On Sunday 19th of November 2017, the first episode of NHK World’s comedy drama ‘Home Sweet Tokyo’ aired. NHK marketed ‘Home Sweet Tokyo’ on its terrestrial TV channel ‘NHK G’, a channel available in Japan that broadcasts news, documentaries and some drama, a kind of BBC1 or ABC for Japan. ‘Home Sweet Tokyo’ was, according to adverts, NHK World’s first foray into producing drama, a comedy drama no less, by a channel that usually produces news reports and documentaries for the ‘outside of Japan’ market. And it would include a non-Japanese person as its central character, which is a rarity for Japan, NHK G’s morning drama ‘Massan’ with Charlotte Kate Fox as ‘Ellie’, being a notable exception.
‘Home Sweet Tokyo’ offers tales of a ‘stay at home’ husband and father, Bryan Jenkins, a Londoner with a job at an advertising company who moves to Tokyo after his mother-in-law dies. Much of the drama is about Bryan adjusting to life in Tokyo with his wife Itsuki, daughter Alice, and father-in-law Tsuneo, and a kind of comedy of manners is promised with Bryan getting used to life in Japan, being shocked by different cultural mores and learning new things along the way.
As a British citizen who has been married to a Japanese citizen for ten years and has been living in Japan for five years, it would have been easy for me to adopt a cynical attitude upon hearing about ‘Home Sweet Tokyo’. On Japanese TV, non-Japanese people are often depicted in a stereotypical way. The ‘foreigner’ in both fiction or non-fiction is often depicted either as overwhelmed and amazed by how different, bizarre and cool Japan is; or they are seen as a rude if not criminal sub-strata of society who will never understand the right way to act in Japan.
Yes, it all too easy on hearing about a show like ‘Home Sweet Tokyo’, to be cynical, to think ‘here we go again another insulting depiction of us foreigners’. However, then I read something from the NHK website advertising the show said by B.J. Fox, who plays the lead, Bryan Jenkins:
“There is a lot of my actual experiences, cultural shocks in this script. I had to go back and discover the fresh outlook when you find things for the first time when you see something for the first time.”
It was upon reading this words that I made a decision. I decided to keep an open mind. Something that B.J. Fox said struck a chord with me “I had to go back and discover the fresh outlook when you find things for the first time when you see something for the first time.” It is easy to forget when you’ve been in Japan for some time, that it really can be weird, for want of a better word, and that if one had never been to Japan before, certain cultural differences would strike you as odd and could even be scary, as evidenced for example by the show’s Londoner Bryan’s shock that it was normal to let a very young child go on the train alone. Such activities would certainly not be the norm in Britain.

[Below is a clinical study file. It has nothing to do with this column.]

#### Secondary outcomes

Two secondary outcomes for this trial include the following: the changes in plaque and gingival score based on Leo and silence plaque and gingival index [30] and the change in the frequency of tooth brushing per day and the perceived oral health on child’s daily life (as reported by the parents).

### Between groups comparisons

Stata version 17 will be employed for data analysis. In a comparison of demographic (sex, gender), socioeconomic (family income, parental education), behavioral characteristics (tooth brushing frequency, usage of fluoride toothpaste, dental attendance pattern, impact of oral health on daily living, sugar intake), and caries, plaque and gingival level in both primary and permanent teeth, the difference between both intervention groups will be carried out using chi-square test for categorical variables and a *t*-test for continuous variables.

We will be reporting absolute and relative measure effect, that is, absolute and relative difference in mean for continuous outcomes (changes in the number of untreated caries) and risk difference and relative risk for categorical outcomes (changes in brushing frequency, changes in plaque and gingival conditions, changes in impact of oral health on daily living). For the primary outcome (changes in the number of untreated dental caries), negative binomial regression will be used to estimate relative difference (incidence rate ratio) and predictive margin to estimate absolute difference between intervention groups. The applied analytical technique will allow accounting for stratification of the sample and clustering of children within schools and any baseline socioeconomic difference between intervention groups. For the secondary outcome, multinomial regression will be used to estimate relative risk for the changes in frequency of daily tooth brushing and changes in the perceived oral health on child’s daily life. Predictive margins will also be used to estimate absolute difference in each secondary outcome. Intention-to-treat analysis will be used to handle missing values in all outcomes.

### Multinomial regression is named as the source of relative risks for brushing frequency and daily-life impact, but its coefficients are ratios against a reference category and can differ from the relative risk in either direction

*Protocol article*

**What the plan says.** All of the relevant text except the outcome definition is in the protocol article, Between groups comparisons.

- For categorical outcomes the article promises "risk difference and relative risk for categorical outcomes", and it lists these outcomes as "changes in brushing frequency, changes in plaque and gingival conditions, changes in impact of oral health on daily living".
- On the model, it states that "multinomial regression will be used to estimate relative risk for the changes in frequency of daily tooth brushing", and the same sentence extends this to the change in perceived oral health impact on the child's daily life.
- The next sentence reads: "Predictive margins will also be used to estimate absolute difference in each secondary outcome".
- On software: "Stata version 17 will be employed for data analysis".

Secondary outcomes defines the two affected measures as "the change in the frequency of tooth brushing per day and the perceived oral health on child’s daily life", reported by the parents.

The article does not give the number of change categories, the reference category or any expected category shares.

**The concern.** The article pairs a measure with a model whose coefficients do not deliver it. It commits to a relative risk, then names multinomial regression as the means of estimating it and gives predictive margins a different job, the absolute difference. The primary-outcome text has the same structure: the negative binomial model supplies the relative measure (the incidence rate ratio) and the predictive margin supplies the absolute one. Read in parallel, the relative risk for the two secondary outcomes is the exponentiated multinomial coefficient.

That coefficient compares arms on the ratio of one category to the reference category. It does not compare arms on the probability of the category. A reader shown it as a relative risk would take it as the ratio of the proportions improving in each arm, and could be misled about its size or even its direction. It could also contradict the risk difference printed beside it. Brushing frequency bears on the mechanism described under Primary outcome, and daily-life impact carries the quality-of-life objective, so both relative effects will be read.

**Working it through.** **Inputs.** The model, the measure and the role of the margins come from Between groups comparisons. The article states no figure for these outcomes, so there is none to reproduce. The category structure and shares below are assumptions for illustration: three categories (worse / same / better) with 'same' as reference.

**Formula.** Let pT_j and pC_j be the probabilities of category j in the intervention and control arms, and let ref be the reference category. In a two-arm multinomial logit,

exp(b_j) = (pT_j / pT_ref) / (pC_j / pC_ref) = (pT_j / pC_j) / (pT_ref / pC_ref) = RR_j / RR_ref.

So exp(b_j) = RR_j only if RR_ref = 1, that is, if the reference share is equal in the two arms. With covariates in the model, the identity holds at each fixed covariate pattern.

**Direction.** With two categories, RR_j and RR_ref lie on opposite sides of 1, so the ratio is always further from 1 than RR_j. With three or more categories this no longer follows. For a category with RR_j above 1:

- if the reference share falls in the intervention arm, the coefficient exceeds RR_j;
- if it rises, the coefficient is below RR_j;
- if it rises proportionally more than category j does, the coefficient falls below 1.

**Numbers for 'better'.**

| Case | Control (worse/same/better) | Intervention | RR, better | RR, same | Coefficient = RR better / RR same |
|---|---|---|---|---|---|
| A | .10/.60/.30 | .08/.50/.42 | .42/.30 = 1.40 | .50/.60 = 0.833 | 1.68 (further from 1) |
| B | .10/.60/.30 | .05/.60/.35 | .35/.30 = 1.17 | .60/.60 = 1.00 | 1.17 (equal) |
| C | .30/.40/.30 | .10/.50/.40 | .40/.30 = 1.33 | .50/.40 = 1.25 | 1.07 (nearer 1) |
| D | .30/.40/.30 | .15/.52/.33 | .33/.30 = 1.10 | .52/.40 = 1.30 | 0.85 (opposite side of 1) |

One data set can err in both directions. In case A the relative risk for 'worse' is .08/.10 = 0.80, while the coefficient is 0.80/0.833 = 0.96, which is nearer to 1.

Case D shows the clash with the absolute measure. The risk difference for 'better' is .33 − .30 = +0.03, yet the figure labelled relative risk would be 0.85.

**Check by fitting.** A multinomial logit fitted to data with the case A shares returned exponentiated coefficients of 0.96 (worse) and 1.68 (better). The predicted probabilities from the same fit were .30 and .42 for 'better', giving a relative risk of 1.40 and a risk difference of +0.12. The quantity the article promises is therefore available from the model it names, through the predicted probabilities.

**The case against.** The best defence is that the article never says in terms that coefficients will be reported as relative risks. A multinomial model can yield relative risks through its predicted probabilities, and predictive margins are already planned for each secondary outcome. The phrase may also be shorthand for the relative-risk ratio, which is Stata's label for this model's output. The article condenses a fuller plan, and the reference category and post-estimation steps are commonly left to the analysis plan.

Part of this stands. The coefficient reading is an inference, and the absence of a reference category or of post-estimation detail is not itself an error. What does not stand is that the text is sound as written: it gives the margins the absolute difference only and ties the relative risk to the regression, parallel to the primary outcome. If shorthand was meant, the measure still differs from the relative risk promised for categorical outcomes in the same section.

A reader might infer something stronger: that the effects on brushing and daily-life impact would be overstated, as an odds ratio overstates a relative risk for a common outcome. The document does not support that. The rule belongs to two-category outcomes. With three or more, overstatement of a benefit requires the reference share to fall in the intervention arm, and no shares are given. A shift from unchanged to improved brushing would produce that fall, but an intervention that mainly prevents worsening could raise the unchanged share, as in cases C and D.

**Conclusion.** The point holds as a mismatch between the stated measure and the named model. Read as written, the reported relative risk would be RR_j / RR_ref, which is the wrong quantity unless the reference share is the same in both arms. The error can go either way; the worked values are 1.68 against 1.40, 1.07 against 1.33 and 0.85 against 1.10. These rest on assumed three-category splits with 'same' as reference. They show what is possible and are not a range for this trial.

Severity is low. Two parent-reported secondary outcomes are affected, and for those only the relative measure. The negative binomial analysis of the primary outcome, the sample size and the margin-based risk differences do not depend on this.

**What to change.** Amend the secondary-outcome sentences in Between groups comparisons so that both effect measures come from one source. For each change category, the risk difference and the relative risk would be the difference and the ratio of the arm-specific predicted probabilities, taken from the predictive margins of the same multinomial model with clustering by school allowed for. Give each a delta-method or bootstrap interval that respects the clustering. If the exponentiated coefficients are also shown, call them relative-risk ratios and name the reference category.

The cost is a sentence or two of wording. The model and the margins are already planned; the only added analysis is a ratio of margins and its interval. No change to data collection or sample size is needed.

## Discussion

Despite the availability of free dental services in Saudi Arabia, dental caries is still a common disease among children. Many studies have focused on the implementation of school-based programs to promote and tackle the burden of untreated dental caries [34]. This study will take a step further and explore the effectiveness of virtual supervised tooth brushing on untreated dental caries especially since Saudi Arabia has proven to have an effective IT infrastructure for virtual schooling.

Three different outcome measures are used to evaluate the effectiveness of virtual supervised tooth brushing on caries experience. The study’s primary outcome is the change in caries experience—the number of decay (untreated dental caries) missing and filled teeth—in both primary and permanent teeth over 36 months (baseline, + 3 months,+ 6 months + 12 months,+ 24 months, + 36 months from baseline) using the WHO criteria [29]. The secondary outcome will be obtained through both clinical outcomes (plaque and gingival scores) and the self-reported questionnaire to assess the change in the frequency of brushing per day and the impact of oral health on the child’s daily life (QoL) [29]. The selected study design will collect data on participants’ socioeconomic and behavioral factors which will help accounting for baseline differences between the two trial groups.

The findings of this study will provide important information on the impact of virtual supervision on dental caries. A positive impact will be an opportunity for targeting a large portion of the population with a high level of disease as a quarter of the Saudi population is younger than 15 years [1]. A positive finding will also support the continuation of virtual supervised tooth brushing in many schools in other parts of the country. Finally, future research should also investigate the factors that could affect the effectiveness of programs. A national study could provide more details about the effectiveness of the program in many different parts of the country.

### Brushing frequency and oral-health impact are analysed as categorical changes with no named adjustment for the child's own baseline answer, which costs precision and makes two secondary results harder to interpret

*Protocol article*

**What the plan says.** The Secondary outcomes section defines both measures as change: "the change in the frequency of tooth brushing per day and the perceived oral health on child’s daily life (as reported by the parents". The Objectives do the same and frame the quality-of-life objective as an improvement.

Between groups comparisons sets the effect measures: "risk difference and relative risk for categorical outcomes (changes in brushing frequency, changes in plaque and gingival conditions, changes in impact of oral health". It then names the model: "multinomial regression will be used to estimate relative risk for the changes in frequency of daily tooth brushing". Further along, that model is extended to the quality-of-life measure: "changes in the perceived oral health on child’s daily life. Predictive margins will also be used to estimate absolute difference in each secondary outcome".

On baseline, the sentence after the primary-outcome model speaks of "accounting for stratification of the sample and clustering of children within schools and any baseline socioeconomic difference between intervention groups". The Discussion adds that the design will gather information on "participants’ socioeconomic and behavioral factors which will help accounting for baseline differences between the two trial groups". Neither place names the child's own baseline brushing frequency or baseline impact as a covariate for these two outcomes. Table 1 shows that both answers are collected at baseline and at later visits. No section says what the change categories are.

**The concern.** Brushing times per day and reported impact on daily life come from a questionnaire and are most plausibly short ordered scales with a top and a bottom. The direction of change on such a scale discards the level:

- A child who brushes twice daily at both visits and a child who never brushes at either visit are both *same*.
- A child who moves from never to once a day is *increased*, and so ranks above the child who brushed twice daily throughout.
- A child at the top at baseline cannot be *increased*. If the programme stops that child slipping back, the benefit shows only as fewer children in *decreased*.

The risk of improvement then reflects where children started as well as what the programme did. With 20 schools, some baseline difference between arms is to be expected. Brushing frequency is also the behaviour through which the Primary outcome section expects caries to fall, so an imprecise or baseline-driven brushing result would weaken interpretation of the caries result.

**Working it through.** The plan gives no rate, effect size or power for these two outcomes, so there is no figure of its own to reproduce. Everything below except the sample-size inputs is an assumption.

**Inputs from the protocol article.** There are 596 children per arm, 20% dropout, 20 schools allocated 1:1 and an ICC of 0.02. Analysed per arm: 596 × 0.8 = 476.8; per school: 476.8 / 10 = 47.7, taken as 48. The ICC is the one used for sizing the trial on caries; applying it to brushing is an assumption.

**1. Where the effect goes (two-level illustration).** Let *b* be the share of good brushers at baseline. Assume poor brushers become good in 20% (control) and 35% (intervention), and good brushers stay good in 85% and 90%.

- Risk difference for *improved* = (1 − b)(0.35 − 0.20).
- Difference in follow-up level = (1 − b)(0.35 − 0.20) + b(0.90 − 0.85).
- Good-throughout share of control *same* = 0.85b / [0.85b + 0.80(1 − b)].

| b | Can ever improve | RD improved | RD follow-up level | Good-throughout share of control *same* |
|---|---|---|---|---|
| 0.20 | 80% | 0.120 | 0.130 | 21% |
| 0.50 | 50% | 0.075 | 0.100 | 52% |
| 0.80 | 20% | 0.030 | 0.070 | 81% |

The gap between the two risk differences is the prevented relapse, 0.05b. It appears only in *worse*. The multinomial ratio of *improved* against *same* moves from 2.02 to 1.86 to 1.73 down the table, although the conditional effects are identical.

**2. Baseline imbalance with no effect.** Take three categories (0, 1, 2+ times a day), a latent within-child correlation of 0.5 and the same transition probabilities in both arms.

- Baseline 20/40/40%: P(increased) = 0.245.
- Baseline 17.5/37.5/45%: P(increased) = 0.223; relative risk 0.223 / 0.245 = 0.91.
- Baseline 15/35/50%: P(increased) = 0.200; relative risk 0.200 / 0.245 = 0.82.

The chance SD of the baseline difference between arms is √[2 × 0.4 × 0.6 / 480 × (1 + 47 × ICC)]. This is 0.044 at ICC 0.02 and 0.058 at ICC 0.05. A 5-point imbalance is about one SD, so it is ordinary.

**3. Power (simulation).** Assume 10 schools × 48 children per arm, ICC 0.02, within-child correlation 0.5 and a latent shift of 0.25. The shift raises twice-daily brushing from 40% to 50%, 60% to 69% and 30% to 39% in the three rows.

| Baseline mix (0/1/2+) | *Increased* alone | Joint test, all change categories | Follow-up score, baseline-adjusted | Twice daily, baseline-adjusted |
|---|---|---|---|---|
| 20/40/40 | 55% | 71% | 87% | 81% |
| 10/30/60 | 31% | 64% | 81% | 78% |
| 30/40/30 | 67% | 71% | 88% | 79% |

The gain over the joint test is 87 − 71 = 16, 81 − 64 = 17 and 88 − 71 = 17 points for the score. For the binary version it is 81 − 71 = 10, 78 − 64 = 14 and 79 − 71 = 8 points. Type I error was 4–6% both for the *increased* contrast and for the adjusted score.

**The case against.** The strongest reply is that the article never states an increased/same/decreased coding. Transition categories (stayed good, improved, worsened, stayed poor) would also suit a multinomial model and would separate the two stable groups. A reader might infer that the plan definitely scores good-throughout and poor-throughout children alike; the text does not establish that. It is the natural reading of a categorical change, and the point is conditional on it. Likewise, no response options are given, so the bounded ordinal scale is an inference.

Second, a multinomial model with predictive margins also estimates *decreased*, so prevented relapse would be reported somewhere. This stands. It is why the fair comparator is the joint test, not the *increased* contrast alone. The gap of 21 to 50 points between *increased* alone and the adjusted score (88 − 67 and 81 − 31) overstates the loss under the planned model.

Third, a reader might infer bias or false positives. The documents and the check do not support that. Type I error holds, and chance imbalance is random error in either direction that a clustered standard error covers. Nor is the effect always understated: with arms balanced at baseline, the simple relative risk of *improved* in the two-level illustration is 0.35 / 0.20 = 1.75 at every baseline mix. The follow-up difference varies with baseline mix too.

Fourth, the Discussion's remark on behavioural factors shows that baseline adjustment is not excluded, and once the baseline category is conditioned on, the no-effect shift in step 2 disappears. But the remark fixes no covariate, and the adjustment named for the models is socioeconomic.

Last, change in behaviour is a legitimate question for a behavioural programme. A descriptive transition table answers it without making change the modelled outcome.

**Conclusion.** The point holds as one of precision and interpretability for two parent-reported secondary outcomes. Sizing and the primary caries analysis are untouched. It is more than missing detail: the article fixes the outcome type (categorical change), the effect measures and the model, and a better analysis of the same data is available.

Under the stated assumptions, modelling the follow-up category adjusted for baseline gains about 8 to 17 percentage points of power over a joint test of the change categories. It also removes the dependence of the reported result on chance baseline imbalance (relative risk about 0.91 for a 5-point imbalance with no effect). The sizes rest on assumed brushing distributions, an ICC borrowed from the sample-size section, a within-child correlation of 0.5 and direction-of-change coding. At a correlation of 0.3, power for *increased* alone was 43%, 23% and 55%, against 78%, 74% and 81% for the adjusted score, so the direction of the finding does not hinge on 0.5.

I suppose in a way, I want to like the idea of the show because my moving to Japan was not unlike the experience had by the fictional Bryan Jenkins. I did not (unlike Jenkins), give up a career in advertising after my Japanese spouse’s mother died, but I did move to Japan partly because circumstances meant I and my Japanese wife could not remain in Britain due to difficulties in her getting a visa to remain. It was of course, no hardship to move to Japan, and I had visited Japan twice before, both times for periods in excess of two months. So for me, there was less of a culture shock when I finally moved here. It is easy therefore, for me to forget or no longer recognize that Japan can indeed be very different, and I wondered if scoffing at a comedy drama that pokes fun at a ‘fresh off the boat’ resident of Japan is at the very least, a bit arrogant.
I decided to watch ‘Home Sweet Tokyo’ with my wife who is fluent in English. And like any good researcher I scribbled down our reactions as we watched. Notable extracts are as follows:
Minute 7. Seriously a guy from London knows about iced and hot tea.
Yes it is true. ‘Home Sweet Tokyo’ does indeed indulge in the ‘clueless gaijin’ stereotype that seems to be presented for the Japanese audience’s benefit; the show will probably be subtitled or dubbed for a primarily Japanese audience at some point. However, I feel that such humor is justified. Firstly, there are such non-Japanese residents to be found in Japan, and I have been a participant and a witness to such scenes – the hapless gaijin trying their best to communicate their wishes – again I repeat, it is easy to forget many other us foreign residents were once, and some still are, actually like that.
Minute 8. My wife laughs at husband imagining his wife’s anger at losing money.
‘Home Sweet Tokyo’ is an equal opportunities offender, for in this sequence after dropping some coinage on the floor Bryan imagines his wife Itsuki (played by Yoshino Kimura) enraged saying he will be “punished”. To me, this is clearly a joke about Japanese people, and in that way, the humor is not solely made at the hapless gaijin’s expense, and that is something new in my experience, to come from Japanese TV, that the show pokes fun at its own audience, the Japanese, slapstick comedy TV shows aside.
And for that reason, along with that it caused my wife to laugh, I shall keep watching ‘Home Sweet Tokyo’.